Capture a Cityscape
For many people, landscape photography is all about getting away from the hustle and bustle of town or city life and spending time somewhere peaceful. However, it may be that by doing so they are ignoring some fantastic opportunities in the form of urban landscapes.
The urban environment can be a little overwhelming. Cities are busy, cluttered, constantly changing, with people and vehicles coming and going. Making sense of them can be a challenge, but good composition is all about creating structure out of chaos and the same principles apply to cityscapes: look for strong focal points and ways of directing attention to them, and divide the frame up to create harmony.
There is an incredible variety of subject matter in the average city: modern architecture, classical architecture, green spaces, and interiors-there will always be something to inspire you. Urban photography is accessible, a little bit different, and can be a real shot in the arm for your creativity.
This is a very straightforward assignment. Your brief is to spend a single day in your nearest city or big town, and to shoot a variety of modern buildings and old buildings. Think about the architecture. Be sure to include exterior and interior shots. You could also use this as an opportunity to practice using contrasts as the basis of your urban landscape compositions (see L15, Capture Contrasts).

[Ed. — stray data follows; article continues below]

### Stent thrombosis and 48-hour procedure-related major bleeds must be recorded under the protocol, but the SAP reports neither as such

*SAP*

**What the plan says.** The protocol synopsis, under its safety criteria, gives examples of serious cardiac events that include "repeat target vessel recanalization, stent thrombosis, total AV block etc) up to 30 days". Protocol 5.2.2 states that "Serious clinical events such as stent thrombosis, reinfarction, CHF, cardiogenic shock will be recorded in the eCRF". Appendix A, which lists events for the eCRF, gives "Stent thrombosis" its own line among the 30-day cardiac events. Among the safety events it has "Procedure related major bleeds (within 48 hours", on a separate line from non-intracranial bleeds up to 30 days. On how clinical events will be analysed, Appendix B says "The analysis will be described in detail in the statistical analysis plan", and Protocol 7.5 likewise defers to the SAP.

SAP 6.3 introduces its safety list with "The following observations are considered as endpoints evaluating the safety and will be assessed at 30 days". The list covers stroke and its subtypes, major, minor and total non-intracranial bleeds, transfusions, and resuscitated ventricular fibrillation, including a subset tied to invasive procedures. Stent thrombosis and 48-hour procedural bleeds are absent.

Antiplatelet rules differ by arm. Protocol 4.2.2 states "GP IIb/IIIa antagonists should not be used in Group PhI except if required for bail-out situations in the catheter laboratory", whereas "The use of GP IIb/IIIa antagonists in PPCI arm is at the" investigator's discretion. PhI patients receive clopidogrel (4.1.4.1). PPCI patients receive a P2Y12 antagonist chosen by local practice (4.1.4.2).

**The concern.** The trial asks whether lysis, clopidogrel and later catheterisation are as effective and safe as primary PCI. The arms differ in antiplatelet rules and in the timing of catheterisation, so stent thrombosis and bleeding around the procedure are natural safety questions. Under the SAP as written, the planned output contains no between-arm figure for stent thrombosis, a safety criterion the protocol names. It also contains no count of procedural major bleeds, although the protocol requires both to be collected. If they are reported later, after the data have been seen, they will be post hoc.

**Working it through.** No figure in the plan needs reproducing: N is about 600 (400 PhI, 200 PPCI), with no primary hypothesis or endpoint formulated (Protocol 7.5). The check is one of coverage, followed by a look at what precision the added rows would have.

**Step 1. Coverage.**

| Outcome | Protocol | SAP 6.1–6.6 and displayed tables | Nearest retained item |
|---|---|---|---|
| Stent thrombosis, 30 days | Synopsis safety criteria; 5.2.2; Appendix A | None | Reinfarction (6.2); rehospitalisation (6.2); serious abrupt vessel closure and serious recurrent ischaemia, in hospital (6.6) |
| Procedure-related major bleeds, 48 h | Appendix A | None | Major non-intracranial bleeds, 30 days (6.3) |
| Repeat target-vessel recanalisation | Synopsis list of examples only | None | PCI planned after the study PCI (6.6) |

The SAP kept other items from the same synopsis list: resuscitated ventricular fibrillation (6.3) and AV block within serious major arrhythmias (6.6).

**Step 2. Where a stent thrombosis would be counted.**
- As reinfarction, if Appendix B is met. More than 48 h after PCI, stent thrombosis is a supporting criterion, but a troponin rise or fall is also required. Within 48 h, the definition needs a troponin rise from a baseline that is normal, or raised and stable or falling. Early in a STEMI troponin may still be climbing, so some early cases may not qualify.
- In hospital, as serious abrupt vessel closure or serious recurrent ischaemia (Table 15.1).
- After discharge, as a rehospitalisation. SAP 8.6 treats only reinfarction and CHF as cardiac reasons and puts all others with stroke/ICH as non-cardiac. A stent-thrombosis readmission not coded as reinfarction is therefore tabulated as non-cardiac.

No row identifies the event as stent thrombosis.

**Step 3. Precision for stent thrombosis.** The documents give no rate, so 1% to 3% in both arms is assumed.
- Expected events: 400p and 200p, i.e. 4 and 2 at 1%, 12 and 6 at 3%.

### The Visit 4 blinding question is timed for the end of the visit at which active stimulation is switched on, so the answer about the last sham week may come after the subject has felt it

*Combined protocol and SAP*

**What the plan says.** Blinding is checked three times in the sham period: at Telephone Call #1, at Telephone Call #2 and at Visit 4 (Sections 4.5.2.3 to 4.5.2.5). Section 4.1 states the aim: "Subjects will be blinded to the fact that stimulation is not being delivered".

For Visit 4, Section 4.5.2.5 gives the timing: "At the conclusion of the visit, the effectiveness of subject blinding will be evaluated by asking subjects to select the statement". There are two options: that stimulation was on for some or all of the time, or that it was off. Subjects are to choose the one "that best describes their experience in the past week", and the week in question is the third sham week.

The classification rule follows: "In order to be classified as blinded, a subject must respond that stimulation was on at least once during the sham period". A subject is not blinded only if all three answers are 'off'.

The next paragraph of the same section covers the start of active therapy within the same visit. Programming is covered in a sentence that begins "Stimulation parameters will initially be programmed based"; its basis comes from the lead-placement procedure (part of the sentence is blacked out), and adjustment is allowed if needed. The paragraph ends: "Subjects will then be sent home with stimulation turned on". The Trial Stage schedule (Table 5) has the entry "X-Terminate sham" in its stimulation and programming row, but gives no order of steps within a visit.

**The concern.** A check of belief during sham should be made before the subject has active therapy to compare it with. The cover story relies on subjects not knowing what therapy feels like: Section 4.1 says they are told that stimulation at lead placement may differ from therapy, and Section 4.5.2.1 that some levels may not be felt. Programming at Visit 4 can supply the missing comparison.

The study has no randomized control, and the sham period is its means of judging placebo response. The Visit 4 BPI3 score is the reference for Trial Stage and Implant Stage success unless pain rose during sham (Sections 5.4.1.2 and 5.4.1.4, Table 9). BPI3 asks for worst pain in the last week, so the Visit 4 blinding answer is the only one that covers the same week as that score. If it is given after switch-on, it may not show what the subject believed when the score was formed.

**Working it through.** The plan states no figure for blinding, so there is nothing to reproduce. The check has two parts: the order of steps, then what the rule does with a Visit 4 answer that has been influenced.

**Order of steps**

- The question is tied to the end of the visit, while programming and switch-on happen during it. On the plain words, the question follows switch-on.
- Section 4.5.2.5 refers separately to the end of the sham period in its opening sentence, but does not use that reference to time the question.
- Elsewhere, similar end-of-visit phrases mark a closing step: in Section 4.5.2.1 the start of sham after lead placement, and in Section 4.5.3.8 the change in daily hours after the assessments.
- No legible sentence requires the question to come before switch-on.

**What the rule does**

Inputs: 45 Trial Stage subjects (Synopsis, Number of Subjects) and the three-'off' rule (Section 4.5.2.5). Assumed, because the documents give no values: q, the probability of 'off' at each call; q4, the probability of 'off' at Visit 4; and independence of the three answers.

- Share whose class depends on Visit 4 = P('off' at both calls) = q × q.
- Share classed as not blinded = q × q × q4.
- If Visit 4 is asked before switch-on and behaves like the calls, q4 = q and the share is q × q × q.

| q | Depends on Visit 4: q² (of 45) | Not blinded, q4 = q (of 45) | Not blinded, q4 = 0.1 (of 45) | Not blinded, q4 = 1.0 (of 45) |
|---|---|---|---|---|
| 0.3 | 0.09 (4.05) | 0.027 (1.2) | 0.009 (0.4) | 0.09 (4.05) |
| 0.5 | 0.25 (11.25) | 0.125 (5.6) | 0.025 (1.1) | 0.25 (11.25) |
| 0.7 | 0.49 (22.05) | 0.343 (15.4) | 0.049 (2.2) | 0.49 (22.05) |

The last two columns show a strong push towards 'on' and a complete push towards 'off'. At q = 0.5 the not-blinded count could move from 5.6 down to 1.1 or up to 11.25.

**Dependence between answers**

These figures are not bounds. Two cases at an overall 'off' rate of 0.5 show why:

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- Look for interesting details and base your compositions on shapes, colors, and textures.
- Wait until dusk: cities often look their best in the blue hour (see page 32).
- Be creative with modern buildings-shoot from interesting angles, use wideangle lenses, and exploit the effects of distortion. Buildings can look good in harsh light on bright sunny days, so use a polarizing filter.
- Old buildings look best in more traditional landscape light-the golden light first thing in the morning and last thing in the evening.
- Don’t ignore the indoors. Shopping malls and covered markets are often interesting, but you may need permission to shoot inside them.
- Finding the right viewpoint can help you to find a structured composition, and higher viewpoints are often successful. Bridges are another option, especially as shooting along rivers can bring a sense of order to a composition. Distant views toward city skylines also work well.
- A range of lenses
- Polarizing filter